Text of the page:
The death of Zambian musician Joe “The Ambassador” Chibangu (41) has left a constriction in my throat, or to put it simply, a lump. Of course, because I was not only a fan, but also a friend of a friend, having met him through my childhood buddy Desh Desh with whom he shared the stage as The Rap Prophets alongside Sailee Nyondo.
But the lump in my throat has lingered, worsened by the flurry of Facebook eulogies showering him with accolades that were never said to his face while he still walked among the living.
Suddenly he is being bolstered as the man who helped usher a new era of contemporary Zambian music through his work as a producer at Mondo Music and rightfully so.
Reading the eulogies, the one entitled “JOE CHIBANGU THE AMBASSADOR- A TRAILBLAZER” attributed to His Excellency Emmanuel Mwamba High Commissioner of the Republic of Zambia to South Africa. — as passionate as it is — aggravated the lump in my neck to the point of stifling. Concluding the enlightening piece he writes:
“Being a background hand with artists, I cry for the music and artist industry in Zambia. At least a fresh step was taken by President Edgar Lungu who created the Ministry of Tourism and Arts with the arm of Art, with a specific mandate to develop and accommodate artists, and make their creative industry attractive and beneficial both to the country and the artist.”
In my opinion this statement by the ambassador is the verbal equivalent of a smouldering pile of manure because as far as I know, correct me if I’m wrong, the Zambian Ministry of Tourism and Arts has done NOTHING tangible beyond its “mandate” to improve the playing field or lives of artists, beyond perhaps paying singers to play music at political rallies, if at all those monies are paid through the ministry. In short, government still cannot grasp the notion of a “Creative Economy”.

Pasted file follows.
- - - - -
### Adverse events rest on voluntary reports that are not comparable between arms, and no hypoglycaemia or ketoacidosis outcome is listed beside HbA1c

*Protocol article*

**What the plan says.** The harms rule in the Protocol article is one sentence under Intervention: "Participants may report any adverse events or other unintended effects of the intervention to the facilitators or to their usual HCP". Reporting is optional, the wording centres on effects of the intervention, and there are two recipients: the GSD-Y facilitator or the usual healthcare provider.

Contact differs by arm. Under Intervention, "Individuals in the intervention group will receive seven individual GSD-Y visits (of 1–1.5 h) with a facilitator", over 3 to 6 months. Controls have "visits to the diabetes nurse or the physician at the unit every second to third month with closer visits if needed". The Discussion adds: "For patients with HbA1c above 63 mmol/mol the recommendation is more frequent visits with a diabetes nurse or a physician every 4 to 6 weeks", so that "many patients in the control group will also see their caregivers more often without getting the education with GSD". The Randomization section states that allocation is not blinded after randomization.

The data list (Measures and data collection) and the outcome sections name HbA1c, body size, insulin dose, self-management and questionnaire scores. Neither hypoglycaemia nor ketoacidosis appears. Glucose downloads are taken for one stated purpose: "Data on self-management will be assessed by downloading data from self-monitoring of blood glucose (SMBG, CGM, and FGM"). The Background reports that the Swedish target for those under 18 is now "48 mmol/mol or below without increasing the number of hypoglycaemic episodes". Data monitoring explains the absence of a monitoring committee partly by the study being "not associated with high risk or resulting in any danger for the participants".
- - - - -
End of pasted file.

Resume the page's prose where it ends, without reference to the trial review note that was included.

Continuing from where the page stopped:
It is almost 5 years since the late President Michael Sata realigned the Ministry of Tourism and Arts and appointed Sylvia Masebo as minister, but clearly, nothing has really happened. Zambia is still the only country in the region without an International Arts Fair, National theatres, galleries, recording studios and schools arts competitions that one can write home about.
In this ministry, the arts are still overshadowed by “tourism”, again tourism that does not focus beyond the so-called Victoria Falls as a tourist attraction, but perhaps if we had a stand-alone Ministry of Arts and Culture things would be different, who knows?
I commend the efforts of Petersen Mukubesa Mundia I and Njoya Tembo for their lobbying that may culminate in a road being named after the late Chibangu. What artistes should be doing right now is to embark on the merciless lobbying for progress with regards the arts Bill that seems to be in limbo. Using their creative leverage, they should put all their petty rivalries and political differences aside and pursue government 24/7 until the Bill is implemented, make noise for the Bill. Having roads named after artistes will not improve the living standards of the creative community.
As for the much needed international exposure, Zambian artistes hustle through their own efforts to get it. His Excellency ambassador Mwamba has openly declared he is a friend of the arts, this is an opportunity for artistes to take him on and use the manure in his statement to fertilize a relationship with him, if you are a comedian, singer, drama group ask him to host you at his official home so that you can showcase Zambian talent. Visual artists, approach him to host an exhibition for his fellow ambassadors and important connections.
Perhaps by example, Mwamba’s fellow Zambian envoys across the globe will imitate him and become true ambassadors by showcasing the abundant artistic talent that Zambia has. #Ripjoechibangu
Source: Andrew Mulenga